The buzz-words of caring, compassion, magnanimity, humanity and tolerance became the mood music in Blackpool last night. The new leader, Mr Hague, and the Thatcherite leader-in-waiting, Mr Portillo, united around a New World message for the faithful at the party conference.
Just as Labour was forced gradually to jettison its image as a Euro-phobic, high-tax, nuclear-disarming and union-dominated gang of socialist militants over the past 15 years, Mr Portillo last night began the delicate task of dismantling the harsh, hard-faced impression left with the voters after 18 years of Conservative government.
But mixed in with the apologies there were a number of statements and suggestions that will dismay voters who have long regarded Mr Portillo as a bogeyman of the Thatcherite Right - and who saw his defeat in Enfield Southgate as the highlight of election night.
Mr Portillo said the best companies were those that treated their employees best; it was laughable to describe the last government "as a mad worshipper at the shrine of the free market"; Labour would bring no improvement in status or pay for the millions working in public services; the past 15 years have seen great improvements in job security; the instinct for social cohesion was vital for Conservatives; and the Tories were decentralisers by nature. "None of us would wish to live in a grabbing and inhumane society made up of greedy and selfish people," he said, attacking a caricature of Conservative government. "Our enemies may have sought to attach such people to the Conservative Party, but they have nothing in common with our beliefs."
The man who was humbled by the voters in his safe seat in north London on 1 May returned to the Tory stage at a conference fringe meeting organised by the Centre for Policy Studies with a speech which also marked the first step on his road back to Westminster. He told the meeting that the Conservatives needed to show social compassion towards groups like single parents, toleration for the "span of human relationships", and attention to the "human capital" of business.
Mr Portillo also took the opportunity to pledge his support for Mr Hague, saying the new leader had every right to expect public and private loyalty. "If he does not get it," he said, "we stand no chance of being re-elected. He has shown that he will lead. Now the party must show that it can be led."
But The Independent has been told that new leadership election rules now being considered by the Tory backbench 1922 committee will make it well-nigh impossible for any challenge to be mounted against Mr Hague before the next election - with the opposition of 40 per cent of MPs being required before any further contest can take place.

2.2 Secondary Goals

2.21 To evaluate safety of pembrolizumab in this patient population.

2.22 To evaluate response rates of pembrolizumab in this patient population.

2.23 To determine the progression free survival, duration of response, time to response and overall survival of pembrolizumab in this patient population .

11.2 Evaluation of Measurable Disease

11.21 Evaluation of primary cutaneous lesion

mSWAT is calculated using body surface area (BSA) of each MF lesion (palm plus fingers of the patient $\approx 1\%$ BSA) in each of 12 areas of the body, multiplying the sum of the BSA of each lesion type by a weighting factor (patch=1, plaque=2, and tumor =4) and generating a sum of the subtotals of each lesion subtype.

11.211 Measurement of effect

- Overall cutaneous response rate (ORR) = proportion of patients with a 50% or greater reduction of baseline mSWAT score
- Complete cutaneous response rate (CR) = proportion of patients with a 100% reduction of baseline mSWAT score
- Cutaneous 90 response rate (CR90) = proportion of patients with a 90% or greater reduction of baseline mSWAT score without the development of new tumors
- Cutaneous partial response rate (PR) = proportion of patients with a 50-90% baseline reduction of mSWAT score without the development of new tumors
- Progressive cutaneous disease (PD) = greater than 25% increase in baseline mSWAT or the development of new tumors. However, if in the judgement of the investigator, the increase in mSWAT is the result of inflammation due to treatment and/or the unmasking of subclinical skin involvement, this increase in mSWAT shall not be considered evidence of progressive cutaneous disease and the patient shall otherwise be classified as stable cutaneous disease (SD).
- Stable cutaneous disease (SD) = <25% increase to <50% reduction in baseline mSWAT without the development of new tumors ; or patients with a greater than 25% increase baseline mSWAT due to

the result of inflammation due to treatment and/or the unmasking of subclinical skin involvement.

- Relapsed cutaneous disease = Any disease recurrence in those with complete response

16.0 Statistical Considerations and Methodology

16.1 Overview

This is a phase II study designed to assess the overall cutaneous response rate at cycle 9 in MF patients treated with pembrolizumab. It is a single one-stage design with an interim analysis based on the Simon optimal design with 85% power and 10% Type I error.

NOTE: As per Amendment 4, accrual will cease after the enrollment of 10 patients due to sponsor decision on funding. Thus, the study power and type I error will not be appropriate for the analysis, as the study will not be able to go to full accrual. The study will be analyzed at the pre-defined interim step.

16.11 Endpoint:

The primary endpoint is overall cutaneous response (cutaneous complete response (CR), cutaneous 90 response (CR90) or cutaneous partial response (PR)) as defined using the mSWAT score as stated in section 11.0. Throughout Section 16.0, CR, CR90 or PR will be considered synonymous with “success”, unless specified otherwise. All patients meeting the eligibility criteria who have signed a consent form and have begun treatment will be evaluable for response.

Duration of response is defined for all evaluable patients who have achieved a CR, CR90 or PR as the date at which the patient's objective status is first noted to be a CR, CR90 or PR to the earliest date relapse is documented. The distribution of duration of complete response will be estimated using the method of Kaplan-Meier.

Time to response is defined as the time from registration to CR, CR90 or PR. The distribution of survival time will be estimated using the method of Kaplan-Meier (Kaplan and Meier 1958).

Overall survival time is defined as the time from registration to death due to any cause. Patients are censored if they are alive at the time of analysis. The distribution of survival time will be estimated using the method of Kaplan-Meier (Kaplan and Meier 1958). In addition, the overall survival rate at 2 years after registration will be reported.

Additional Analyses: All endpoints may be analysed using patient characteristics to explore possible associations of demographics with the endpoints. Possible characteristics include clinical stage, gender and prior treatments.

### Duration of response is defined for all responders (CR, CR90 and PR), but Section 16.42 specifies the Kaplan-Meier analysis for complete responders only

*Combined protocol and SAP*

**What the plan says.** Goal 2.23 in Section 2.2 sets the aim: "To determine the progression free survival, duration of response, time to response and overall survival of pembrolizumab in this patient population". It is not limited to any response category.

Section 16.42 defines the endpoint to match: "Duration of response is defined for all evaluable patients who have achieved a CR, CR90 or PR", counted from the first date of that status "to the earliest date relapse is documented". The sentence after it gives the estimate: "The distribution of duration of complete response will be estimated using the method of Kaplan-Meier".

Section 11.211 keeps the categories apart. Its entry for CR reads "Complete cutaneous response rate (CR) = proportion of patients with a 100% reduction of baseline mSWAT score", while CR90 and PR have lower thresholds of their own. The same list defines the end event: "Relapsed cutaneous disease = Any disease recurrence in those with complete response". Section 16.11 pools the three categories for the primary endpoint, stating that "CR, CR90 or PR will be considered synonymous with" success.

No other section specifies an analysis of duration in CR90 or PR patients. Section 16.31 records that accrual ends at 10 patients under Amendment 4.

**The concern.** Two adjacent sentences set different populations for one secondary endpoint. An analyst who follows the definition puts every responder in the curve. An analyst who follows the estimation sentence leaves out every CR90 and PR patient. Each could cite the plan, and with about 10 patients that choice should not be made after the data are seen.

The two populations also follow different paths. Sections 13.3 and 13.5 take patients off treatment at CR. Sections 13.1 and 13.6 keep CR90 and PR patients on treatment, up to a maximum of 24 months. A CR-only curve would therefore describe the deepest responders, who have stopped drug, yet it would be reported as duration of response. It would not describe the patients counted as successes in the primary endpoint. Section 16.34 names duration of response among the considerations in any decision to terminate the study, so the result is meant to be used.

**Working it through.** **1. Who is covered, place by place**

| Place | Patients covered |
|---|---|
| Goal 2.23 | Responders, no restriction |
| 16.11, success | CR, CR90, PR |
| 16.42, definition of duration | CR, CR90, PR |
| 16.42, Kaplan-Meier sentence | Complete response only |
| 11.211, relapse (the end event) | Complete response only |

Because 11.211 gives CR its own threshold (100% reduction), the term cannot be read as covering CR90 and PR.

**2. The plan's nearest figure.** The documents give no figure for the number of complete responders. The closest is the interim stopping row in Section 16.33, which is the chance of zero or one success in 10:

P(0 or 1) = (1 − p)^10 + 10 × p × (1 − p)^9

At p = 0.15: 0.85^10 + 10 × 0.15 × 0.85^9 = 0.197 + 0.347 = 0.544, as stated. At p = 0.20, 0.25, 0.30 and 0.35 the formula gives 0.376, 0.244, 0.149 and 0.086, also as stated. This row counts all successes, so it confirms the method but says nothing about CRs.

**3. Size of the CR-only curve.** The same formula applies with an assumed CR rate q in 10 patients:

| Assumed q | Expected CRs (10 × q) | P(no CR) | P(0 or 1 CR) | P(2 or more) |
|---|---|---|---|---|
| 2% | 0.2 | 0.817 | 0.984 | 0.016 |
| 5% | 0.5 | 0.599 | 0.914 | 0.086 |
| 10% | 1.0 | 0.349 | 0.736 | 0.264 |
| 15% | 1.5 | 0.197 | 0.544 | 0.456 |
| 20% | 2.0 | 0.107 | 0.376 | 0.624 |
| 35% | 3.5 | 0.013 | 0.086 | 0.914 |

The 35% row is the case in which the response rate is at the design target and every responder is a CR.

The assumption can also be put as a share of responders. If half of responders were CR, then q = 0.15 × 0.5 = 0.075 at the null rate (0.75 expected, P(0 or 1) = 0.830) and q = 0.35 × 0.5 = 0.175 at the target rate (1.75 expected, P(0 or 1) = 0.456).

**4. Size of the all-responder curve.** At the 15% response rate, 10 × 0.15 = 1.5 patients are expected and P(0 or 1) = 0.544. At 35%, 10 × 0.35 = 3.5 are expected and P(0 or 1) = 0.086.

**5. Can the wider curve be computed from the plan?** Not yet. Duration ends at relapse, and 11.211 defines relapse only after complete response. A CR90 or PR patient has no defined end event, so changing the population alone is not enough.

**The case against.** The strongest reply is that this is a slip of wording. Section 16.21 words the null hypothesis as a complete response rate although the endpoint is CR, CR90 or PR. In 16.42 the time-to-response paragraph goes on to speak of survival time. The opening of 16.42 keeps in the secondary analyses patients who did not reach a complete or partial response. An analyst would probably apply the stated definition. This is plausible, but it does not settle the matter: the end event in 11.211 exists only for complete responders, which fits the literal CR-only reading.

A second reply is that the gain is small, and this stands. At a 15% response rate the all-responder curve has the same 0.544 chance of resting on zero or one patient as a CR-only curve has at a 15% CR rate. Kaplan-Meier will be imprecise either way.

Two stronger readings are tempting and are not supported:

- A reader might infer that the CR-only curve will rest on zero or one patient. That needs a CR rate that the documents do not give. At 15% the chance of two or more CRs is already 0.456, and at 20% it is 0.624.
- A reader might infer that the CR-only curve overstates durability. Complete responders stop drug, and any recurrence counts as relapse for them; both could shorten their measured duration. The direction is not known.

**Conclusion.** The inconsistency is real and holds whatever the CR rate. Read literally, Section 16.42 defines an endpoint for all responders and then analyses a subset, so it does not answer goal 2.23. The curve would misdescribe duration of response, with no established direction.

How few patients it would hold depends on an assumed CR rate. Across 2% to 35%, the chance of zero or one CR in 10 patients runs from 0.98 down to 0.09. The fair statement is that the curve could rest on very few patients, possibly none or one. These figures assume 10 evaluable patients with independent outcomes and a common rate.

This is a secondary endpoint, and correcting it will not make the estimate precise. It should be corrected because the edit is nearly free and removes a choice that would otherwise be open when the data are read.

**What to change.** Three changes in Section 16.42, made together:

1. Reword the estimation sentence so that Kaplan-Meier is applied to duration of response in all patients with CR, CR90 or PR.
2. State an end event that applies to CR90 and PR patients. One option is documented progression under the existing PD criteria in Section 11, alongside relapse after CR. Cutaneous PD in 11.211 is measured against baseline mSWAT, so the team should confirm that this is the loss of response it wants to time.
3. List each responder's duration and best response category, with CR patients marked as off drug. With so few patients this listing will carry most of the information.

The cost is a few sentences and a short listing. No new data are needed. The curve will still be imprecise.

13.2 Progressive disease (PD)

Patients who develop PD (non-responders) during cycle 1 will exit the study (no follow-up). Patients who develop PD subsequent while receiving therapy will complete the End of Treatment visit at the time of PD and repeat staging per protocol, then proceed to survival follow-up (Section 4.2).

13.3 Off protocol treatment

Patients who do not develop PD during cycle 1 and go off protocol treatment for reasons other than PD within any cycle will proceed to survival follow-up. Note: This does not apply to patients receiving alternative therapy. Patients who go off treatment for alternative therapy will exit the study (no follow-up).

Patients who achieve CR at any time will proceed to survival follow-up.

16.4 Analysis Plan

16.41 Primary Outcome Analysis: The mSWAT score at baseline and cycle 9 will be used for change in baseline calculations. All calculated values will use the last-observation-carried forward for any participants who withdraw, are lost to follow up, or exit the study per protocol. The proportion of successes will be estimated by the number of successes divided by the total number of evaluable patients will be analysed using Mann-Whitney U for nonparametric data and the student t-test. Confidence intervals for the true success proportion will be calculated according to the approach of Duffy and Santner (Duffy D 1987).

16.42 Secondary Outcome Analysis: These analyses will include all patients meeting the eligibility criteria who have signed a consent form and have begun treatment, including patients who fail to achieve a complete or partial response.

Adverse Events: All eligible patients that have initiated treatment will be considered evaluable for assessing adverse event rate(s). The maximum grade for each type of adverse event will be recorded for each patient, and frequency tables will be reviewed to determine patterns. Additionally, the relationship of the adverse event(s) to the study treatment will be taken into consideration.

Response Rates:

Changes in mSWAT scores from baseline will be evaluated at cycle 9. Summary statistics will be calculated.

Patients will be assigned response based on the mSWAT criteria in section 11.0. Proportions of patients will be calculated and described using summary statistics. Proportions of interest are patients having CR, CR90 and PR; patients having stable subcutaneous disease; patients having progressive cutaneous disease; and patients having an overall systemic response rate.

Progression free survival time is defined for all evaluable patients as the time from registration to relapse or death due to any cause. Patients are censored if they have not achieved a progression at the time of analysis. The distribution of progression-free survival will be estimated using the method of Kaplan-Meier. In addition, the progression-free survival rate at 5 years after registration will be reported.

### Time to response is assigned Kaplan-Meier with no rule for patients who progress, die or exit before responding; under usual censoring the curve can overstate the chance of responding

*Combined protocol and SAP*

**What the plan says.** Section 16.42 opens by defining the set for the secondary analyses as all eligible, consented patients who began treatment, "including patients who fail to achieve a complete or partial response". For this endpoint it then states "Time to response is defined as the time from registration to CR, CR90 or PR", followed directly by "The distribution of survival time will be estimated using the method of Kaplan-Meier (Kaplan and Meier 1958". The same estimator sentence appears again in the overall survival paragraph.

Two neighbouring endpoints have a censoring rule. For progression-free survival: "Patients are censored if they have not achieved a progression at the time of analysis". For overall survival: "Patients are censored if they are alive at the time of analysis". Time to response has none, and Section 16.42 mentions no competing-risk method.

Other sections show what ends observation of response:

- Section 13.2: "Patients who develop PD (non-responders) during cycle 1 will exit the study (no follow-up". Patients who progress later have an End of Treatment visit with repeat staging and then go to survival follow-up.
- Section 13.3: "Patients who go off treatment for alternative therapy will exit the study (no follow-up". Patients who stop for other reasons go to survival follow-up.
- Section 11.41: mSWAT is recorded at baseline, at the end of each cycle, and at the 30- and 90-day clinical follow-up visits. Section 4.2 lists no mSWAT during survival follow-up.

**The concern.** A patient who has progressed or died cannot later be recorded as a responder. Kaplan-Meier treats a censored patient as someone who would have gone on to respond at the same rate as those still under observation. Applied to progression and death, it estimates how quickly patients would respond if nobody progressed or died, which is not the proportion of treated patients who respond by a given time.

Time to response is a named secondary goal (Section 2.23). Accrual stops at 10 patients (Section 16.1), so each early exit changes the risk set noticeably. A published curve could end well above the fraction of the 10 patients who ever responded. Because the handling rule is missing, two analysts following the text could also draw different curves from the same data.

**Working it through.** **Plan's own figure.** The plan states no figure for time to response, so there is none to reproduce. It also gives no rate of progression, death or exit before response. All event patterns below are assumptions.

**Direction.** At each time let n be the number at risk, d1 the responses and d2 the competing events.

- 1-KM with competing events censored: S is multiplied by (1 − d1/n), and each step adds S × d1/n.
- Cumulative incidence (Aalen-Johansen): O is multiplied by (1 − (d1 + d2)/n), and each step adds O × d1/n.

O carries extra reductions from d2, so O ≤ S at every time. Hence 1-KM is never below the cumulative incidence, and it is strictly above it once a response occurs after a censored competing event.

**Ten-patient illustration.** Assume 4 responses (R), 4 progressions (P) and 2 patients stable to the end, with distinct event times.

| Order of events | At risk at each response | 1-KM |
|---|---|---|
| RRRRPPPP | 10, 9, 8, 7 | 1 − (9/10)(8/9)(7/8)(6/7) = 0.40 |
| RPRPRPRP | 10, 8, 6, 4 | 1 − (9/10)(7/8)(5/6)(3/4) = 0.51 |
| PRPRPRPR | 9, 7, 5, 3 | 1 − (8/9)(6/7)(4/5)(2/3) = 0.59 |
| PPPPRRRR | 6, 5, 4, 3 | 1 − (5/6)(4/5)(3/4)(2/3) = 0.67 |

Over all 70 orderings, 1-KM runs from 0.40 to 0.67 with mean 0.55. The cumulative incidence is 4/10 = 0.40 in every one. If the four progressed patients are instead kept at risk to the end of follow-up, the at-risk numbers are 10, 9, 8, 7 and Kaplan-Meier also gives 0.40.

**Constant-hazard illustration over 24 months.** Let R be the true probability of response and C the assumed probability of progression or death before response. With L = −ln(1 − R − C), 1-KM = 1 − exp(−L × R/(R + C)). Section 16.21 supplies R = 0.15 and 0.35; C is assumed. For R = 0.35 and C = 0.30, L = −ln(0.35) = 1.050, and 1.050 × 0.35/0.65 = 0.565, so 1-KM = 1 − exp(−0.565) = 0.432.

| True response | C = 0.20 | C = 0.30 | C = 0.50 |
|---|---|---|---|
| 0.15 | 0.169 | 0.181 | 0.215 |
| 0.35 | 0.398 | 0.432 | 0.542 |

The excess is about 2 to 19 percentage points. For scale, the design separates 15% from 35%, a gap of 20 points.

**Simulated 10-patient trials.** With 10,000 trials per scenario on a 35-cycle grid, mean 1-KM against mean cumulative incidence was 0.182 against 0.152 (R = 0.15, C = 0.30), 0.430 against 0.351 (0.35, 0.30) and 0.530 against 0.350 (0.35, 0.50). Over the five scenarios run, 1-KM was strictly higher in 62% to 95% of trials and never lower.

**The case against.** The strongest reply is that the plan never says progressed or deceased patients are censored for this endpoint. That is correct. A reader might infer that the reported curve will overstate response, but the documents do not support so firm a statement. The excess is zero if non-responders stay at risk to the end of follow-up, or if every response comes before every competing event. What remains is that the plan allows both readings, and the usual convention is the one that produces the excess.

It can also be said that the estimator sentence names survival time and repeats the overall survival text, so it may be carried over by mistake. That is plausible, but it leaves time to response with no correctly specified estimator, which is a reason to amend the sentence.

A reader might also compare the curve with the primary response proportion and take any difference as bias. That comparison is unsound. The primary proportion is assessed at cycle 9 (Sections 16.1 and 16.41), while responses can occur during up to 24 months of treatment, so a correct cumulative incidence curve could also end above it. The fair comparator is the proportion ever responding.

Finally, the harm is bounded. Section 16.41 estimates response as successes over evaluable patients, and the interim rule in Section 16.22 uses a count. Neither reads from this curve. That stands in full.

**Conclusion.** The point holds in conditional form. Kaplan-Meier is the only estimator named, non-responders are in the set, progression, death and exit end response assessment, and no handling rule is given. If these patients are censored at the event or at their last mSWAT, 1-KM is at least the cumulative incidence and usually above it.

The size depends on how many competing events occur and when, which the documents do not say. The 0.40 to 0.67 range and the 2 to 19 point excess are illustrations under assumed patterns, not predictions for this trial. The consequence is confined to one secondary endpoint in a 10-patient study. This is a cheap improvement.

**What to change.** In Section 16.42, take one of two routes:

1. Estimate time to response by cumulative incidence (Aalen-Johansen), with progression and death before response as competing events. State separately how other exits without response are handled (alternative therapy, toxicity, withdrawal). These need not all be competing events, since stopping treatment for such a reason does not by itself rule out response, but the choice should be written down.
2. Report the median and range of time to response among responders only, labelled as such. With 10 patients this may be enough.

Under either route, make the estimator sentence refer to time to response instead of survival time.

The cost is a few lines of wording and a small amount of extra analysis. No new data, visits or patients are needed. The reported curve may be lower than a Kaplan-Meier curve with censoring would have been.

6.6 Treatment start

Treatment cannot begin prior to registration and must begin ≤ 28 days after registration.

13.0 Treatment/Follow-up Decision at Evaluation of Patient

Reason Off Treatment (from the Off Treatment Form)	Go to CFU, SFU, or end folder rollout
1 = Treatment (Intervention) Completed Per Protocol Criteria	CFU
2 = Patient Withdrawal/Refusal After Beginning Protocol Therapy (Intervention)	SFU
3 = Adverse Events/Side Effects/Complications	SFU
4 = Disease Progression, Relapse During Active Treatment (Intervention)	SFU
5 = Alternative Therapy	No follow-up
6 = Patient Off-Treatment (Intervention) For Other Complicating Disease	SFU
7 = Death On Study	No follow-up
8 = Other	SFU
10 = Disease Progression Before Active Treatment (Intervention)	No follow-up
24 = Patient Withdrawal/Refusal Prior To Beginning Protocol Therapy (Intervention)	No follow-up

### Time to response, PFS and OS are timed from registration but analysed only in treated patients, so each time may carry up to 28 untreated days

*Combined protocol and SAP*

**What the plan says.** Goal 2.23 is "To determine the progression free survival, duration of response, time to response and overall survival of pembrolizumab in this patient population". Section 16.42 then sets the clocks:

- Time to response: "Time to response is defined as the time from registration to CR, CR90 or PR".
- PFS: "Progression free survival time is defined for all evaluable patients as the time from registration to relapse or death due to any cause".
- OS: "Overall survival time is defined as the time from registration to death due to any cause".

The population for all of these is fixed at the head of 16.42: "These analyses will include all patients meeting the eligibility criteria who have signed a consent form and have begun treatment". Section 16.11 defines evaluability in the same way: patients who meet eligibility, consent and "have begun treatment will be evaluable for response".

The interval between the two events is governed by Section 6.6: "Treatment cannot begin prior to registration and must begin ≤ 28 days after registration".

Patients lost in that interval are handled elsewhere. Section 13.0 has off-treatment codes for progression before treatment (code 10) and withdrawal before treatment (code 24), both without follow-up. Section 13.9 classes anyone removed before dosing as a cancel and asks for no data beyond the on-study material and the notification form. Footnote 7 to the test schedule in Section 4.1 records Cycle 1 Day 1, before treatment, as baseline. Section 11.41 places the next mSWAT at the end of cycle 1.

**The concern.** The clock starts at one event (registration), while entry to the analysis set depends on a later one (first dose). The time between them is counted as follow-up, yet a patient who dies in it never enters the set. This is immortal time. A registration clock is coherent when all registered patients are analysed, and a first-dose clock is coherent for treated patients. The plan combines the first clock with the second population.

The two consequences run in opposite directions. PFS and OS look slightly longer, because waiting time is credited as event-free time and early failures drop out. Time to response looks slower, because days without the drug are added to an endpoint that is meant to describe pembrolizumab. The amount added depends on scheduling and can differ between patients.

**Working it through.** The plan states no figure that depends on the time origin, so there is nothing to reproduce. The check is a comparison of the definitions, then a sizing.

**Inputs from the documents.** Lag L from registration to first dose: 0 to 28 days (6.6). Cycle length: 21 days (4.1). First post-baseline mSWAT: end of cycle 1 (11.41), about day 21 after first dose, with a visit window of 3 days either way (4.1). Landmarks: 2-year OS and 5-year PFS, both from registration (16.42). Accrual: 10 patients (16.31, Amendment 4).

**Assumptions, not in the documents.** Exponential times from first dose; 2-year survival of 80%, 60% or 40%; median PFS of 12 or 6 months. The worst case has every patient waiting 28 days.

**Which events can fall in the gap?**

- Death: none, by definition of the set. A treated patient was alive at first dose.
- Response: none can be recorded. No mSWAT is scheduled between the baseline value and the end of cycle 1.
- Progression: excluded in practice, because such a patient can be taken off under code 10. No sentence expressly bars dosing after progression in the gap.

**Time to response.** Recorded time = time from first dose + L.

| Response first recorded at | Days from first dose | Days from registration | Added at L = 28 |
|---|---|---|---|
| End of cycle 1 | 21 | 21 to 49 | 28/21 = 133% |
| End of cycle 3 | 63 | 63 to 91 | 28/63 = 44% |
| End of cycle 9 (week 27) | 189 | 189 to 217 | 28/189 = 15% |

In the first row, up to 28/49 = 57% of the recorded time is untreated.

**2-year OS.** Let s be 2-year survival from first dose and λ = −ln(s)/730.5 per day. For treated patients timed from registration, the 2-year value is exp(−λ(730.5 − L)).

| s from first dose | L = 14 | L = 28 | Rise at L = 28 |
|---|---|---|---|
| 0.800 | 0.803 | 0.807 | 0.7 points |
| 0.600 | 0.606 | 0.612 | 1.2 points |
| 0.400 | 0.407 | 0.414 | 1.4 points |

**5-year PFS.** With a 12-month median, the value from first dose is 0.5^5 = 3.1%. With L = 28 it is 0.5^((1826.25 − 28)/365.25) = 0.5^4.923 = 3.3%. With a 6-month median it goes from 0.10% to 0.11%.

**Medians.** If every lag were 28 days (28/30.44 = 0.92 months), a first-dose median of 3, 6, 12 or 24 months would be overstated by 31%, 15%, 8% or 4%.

Capitalising on his new-found strength - with the full and loyal endorsement of the party in the country and of the conference activists, Mr Hague's colleagues said last night that he would be spelling out his vision of a caring, sharing, open and tolerant party in the traditional wind-up speech to the conference today.
In one passage of his proposed text, he says: "I want to talk to you about my kind of Conservatism ... I want to tell you about a democratic popular Conservatism which listens and is determined to show it cares."
Echoing Mr Portillo's message that money is not the be-all and end-all of Conservatism, he plans to say that his kind of Conservatism "believes that freedom is more than economics ... that freedom doesn't stop at the shop counter.
"I want to tell you about a changing Conservatism that acknowledges its mistakes but I also want to tell you about a proud Conservatism that has served this nation well, and will do again."
But Mr Hague also shares with Mr Portillo a new tolerant tone towards the sexual revolution, saying in media interviews last night that he did not believe ministers should be sacked for sexual indiscretions. Mr Portillo also said that the party had to deal with the world as it was: "... old taboos have given way to less judgmental attitudes to the span of human relationships."
In deference to his own party elders - like Baroness Thatcher - he added: "There remain many other people to whom the new norms seem all wrong ... Still, the party never rejects the world that is. Tolerance is part of the Tory tradition."
Conference reports, pages 6, 7Reuse content